I continued to pester for evidence that would vindicate Rogers. At length, I got a statement from the chairman, which said, "Providing details of how terrorists have adapted their behavior based on what they have learned from the recent leaks would only compound the damage those leaks have done by giving our adversaries feedback on the quality of their work. I will say, broadly, that these leaks have done serious damage to our ability to detect and disrupt terrorist plots."
That evasion would be more believable if it hadn't occurred after officials spent hours publicly detailing how the NSA and FBI operate. Or if those officials had not shined a floodlight on specific plots and how these programs pulverized them.
It shouldn't be impossible to give Americans some sense of how the disclosures will help the terrorists. Will they get rid of their cellphones? Stay off the Internet? Use smoke signals? Actually, those don't sound like harms from the leaks -- they sound like benefits.
Maybe there are other obvious things they could do. Rogers avows he would be aiding our enemies if he said a word about what they might do. But our enemies already know what they can do. The only people who don't are ordinary Americans.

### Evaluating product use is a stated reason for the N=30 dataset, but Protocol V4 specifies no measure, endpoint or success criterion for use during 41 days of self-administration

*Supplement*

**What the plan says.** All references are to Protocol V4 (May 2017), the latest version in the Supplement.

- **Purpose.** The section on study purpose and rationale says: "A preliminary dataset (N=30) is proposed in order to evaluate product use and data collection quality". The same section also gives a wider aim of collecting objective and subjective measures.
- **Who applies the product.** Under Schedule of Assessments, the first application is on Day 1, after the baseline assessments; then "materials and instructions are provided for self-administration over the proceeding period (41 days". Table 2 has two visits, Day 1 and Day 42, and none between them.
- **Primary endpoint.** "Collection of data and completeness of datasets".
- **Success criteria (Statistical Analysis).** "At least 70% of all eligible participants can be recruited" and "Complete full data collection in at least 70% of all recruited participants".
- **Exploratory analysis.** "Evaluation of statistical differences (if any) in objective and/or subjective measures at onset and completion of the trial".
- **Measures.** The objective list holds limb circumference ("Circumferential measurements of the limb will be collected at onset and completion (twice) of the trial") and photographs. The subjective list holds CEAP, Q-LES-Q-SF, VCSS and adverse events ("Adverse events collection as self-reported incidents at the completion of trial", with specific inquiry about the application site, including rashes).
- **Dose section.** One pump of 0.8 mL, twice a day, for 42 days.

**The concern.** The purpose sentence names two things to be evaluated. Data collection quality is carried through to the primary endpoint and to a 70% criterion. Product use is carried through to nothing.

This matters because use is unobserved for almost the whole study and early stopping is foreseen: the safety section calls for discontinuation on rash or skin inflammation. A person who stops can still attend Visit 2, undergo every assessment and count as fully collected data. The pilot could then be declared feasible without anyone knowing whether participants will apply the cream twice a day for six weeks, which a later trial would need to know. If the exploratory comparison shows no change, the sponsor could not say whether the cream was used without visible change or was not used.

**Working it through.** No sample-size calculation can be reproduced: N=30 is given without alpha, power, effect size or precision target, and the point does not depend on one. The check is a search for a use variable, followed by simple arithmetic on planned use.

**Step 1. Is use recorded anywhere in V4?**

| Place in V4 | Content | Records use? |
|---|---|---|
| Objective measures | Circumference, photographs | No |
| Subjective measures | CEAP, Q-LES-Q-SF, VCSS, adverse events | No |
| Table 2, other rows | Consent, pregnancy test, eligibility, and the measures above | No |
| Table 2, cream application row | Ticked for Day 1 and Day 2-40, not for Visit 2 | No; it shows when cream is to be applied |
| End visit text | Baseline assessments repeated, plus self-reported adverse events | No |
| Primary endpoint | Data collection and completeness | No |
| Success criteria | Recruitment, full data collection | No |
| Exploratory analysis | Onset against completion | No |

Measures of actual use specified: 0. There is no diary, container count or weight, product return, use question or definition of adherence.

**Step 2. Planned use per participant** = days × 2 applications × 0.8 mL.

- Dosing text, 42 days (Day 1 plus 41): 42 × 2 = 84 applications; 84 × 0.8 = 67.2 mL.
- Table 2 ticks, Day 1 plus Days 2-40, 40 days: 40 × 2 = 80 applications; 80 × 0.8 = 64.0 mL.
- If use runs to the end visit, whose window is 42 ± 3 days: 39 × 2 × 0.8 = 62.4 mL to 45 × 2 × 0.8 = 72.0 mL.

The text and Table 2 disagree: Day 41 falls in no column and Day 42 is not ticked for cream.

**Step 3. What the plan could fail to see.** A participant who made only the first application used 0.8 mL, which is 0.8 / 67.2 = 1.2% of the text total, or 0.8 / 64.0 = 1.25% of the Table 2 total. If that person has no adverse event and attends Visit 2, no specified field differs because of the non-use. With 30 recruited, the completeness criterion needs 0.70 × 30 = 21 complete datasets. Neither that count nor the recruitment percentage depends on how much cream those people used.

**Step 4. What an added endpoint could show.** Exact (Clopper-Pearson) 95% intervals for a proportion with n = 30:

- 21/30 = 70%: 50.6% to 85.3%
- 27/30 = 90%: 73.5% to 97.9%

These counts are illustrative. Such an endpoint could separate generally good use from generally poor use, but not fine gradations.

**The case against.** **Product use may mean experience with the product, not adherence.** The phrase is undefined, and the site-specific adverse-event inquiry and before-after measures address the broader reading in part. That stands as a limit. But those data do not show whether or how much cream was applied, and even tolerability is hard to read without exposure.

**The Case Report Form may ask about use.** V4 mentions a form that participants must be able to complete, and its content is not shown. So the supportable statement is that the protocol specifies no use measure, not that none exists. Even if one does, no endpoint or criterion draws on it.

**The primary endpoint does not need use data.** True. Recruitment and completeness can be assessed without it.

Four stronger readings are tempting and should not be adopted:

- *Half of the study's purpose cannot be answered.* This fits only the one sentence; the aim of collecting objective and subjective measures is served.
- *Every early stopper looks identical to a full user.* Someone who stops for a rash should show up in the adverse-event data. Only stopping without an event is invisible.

I hoped to have better luck with Dianne Feinstein, D-Calif., head of the Senate Intelligence Committee, who says Snowden committed "treason." I called her press secretary, asked the same question I had asked Rogers' spokesperson and was promised a response. Despite additional calls, I never got it.
FBI Director Robert Mueller, appearing before the Senate Judiciary Committee on Wednesday, finally offered something tangible on the point. The leaks endanger Americans, he explained, because "you have persons who want to undertake terrorist attacks who don't have a full understanding of the Internet. And, to the extent that you expose programs like this, we are educating them."
Yes, he really said that. Maybe Mueller thinks the terrorists are incredibly dumb. Or maybe he just thinks we are.